Researchers from China have pooled together some of the most powerful techniques in machine learning to create the ultimate control system. Successfully deployed in AI-regulated hybrid electric vehicles, the framework could grant other autonomous systems unprecedented levels of control and foresight.
Machine learning is booming. And arguably the most popular technique in this branch of artificial intelligence is deep reinforcement learning. Loosely modeled after our brains’ reward system, deep reinforcement learning has enabled machines to reach or even surpass human-level performance in various tasks. Those tasks range from the trivial, like playing Go or video games, to the possibly life-saving, such as detecting firearms from video.
But deep reinforcement learning algorithms have their limitations. For one, they generally lack the ability to take lessons learned in one task and apply them to another. Models also tend to be inefficient, requiring enormous amounts of data to enable machines to interact with their environment.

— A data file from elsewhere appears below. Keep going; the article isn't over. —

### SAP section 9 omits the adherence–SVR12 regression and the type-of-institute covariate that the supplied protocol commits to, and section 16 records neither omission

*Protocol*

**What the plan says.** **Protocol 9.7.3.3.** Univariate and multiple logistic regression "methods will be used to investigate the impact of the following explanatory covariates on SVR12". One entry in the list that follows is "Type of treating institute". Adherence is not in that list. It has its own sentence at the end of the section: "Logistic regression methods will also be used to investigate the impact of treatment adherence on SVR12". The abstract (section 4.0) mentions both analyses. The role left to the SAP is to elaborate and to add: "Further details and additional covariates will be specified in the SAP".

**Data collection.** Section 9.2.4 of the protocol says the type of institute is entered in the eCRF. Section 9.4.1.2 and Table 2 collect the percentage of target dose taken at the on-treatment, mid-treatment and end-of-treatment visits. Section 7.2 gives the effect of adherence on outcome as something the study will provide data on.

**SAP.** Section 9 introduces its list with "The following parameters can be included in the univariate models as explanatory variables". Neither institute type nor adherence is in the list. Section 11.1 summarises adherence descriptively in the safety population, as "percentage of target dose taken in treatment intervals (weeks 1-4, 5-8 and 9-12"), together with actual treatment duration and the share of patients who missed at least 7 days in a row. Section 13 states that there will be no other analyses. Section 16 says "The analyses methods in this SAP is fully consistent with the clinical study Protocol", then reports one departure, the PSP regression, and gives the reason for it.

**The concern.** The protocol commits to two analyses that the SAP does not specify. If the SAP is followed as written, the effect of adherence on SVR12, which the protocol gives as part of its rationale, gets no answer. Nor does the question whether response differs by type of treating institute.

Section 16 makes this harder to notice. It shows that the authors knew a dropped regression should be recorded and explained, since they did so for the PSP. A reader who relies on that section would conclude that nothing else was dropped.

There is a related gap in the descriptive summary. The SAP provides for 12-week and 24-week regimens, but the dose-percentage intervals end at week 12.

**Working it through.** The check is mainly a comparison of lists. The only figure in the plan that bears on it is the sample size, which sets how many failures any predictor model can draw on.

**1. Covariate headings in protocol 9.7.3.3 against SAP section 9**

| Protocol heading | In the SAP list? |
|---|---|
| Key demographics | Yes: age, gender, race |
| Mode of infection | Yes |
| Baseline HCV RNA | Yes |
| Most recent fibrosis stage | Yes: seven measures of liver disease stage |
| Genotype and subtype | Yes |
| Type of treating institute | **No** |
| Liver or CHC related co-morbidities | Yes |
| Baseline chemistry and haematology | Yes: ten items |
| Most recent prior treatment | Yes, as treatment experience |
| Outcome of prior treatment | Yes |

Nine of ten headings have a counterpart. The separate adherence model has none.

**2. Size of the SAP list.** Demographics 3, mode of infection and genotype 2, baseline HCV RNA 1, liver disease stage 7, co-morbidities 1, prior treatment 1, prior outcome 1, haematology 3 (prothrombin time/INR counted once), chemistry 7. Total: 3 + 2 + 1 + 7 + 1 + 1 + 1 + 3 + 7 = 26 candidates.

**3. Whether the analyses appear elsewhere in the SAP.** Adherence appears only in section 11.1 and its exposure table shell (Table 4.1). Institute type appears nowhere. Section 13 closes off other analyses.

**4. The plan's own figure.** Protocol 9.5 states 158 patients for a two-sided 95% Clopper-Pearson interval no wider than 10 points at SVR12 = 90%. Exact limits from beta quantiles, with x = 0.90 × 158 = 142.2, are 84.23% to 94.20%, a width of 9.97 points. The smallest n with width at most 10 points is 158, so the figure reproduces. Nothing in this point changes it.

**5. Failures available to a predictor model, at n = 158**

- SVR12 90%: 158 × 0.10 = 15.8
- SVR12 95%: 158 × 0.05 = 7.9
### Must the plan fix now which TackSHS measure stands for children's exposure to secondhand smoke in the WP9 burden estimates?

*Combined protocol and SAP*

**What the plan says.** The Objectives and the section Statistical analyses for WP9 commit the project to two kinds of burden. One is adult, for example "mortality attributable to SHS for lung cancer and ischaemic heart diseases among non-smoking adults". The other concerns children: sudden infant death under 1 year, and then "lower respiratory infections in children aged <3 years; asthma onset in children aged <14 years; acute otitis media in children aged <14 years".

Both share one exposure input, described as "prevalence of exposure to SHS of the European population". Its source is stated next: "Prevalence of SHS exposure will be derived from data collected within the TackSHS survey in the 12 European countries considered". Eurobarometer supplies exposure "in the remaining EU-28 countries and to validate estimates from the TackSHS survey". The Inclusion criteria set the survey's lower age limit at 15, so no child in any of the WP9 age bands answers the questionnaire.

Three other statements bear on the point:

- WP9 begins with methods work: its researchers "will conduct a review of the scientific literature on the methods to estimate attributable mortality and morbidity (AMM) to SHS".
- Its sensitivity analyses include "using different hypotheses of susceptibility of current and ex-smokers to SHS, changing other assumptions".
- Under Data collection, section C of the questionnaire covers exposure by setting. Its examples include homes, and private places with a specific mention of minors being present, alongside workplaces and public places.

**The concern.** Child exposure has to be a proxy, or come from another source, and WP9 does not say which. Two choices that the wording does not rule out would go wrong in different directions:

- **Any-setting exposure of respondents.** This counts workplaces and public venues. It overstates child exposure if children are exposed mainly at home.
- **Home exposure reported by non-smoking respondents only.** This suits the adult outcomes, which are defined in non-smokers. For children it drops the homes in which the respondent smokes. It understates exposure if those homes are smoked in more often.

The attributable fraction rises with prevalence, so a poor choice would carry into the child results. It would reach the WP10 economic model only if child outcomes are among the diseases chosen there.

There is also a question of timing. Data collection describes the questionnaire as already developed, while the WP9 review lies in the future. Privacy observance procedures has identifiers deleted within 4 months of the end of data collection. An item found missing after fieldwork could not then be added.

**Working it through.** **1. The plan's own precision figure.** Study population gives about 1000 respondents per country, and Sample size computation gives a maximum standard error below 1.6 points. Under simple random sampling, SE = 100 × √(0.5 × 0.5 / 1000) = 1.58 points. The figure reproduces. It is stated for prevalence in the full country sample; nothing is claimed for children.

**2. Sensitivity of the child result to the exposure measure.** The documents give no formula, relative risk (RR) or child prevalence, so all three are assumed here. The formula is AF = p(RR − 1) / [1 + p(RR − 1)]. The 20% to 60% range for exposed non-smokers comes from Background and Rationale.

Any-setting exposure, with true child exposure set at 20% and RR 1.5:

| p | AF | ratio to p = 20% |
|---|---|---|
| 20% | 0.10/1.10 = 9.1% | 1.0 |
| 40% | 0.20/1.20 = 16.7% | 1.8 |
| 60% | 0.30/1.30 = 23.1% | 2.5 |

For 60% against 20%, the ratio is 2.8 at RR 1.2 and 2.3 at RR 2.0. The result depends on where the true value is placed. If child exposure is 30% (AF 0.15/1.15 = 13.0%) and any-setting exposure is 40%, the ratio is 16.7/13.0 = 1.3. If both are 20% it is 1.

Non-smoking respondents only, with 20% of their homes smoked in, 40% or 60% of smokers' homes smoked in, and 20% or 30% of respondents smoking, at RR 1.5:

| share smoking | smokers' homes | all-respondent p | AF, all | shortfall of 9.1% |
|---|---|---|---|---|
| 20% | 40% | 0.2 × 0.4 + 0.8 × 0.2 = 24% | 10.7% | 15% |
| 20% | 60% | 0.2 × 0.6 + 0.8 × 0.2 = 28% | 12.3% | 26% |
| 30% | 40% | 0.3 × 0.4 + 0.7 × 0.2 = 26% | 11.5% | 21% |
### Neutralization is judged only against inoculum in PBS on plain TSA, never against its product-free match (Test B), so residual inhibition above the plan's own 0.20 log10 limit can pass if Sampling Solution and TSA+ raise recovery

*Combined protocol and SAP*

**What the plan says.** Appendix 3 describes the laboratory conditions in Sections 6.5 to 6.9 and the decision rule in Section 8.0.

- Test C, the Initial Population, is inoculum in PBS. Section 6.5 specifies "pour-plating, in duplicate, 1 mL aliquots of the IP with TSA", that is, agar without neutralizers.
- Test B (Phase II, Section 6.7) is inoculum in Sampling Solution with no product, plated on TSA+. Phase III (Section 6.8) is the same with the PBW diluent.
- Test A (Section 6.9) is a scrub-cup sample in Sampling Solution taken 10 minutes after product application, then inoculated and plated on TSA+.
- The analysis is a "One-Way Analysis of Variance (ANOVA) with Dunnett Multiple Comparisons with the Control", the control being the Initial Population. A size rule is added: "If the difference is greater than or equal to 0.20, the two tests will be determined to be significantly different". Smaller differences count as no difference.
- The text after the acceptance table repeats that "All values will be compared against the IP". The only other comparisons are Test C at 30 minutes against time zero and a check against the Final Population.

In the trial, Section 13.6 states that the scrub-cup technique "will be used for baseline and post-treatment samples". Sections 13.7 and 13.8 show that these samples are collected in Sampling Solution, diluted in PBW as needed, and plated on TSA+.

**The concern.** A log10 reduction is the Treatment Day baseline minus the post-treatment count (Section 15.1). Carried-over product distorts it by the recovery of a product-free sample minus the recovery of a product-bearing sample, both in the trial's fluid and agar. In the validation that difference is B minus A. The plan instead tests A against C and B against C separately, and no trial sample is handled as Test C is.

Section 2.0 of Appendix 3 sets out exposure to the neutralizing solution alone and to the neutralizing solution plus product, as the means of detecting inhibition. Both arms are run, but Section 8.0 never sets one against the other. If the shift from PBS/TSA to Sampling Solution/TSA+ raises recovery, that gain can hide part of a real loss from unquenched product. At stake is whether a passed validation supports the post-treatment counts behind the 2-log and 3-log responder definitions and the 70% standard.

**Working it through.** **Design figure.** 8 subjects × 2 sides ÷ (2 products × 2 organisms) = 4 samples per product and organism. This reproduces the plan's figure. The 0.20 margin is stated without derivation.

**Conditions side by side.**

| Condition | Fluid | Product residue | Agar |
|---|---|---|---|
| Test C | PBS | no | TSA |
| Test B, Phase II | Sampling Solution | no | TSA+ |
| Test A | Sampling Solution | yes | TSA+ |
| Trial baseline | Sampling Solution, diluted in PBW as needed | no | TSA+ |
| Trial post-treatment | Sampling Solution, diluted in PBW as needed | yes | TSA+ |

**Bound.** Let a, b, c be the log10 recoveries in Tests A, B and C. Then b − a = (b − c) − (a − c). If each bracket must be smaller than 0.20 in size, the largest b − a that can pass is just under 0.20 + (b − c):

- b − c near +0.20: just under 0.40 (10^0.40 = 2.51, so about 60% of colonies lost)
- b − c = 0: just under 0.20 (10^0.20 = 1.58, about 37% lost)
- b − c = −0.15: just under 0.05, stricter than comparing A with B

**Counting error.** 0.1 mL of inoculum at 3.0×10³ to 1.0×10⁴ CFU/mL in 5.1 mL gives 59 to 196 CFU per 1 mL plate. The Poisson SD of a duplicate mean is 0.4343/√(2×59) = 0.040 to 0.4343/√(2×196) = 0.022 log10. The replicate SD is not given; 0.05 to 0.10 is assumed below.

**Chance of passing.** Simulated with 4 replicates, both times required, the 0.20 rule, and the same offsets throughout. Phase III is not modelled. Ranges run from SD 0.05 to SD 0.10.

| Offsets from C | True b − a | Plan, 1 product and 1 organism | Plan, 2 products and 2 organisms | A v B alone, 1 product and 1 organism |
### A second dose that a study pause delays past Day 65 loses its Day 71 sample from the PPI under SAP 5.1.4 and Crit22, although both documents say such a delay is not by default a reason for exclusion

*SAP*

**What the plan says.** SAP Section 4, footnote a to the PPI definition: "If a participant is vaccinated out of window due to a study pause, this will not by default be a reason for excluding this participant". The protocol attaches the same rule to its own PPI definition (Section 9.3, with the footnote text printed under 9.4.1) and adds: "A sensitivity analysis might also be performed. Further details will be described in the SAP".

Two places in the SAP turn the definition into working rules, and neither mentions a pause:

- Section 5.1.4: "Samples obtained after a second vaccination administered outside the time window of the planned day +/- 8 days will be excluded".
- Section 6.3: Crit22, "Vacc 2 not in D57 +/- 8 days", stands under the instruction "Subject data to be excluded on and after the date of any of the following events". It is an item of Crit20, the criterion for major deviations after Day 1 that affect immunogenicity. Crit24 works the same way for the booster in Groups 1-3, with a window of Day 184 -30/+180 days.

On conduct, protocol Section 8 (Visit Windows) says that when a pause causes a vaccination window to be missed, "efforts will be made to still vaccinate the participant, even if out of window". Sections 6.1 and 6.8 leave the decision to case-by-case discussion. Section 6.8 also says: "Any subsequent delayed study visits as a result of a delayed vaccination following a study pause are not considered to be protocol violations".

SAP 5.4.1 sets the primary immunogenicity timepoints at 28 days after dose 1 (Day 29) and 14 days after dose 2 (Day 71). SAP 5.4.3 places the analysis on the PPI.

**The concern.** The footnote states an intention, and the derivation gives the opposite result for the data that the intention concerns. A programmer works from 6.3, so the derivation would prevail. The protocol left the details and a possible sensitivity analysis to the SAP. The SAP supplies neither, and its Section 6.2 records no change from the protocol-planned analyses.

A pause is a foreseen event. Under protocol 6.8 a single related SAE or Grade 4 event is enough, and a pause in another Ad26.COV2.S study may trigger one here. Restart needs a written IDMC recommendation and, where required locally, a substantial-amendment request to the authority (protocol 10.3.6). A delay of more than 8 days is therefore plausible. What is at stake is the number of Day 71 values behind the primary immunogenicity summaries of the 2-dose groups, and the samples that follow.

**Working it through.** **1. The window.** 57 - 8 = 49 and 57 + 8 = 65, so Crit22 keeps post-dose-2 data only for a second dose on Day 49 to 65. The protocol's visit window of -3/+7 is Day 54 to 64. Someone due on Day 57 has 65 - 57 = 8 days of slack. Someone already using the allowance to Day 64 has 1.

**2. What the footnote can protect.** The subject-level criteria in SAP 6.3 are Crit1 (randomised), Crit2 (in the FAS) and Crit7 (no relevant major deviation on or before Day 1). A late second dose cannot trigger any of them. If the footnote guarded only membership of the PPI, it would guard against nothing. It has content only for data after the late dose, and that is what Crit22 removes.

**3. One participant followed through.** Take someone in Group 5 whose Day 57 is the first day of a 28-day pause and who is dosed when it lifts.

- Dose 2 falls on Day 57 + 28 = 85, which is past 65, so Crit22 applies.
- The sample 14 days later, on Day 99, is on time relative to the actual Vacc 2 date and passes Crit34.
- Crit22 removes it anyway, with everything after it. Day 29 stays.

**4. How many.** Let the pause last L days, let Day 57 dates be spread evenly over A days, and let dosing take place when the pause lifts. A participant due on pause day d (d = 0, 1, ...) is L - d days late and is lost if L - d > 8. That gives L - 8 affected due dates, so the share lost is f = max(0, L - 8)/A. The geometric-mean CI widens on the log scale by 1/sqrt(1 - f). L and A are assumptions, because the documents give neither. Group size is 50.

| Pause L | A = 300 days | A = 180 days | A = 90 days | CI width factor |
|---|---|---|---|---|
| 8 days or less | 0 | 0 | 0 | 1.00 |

To shore up these deficiencies, the research team proposed bulking up with other machine learning techniques—hoping to exploit the unique advantages of each one when run in parallel. Transfer learning focuses on storing knowledge gained in solving one problem and applying to solve a different but related problem. It’s similar to how toddlers learn to recognize shapes and animals given their limited life experience.
This approach grants algorithms the ability to adapt to new settings when operating on limited data. Predictive learning enables self-guidance. This approach uses prior knowledge to model an environment, test outcomes, and forecast the best route. Finally, parallel learning brings the different machine learning styles together. Parallel learning ensures autonomous behavior by interfacing a machine system operating in the real world with a digitized version of that system operating virtually.
As a proof of concept, the team applied their so-called parallel reinforcement learning approach to manage the energy use of a hybrid electric vehicle. Transfer learning made the computed management strategies adaptive to real-world driving conditions. While reinforcement learning generated the corresponding controls.
In a separate system involving a hybrid tracked vehicle, predictive learning was incorporated to predict future power demand.
Notably, both systems outperformed the conventional reinforcement approach in both calculation speed and control performance. If adapted to self-driving cars, the team envisions their framework capable of doing more than managing energy use. There it could help onboard AI plan trajectories and make decisions on the fly.
Much more work is needed to get there. But the researcher’s approach could prove a killer combo for that and many other AI applications to come.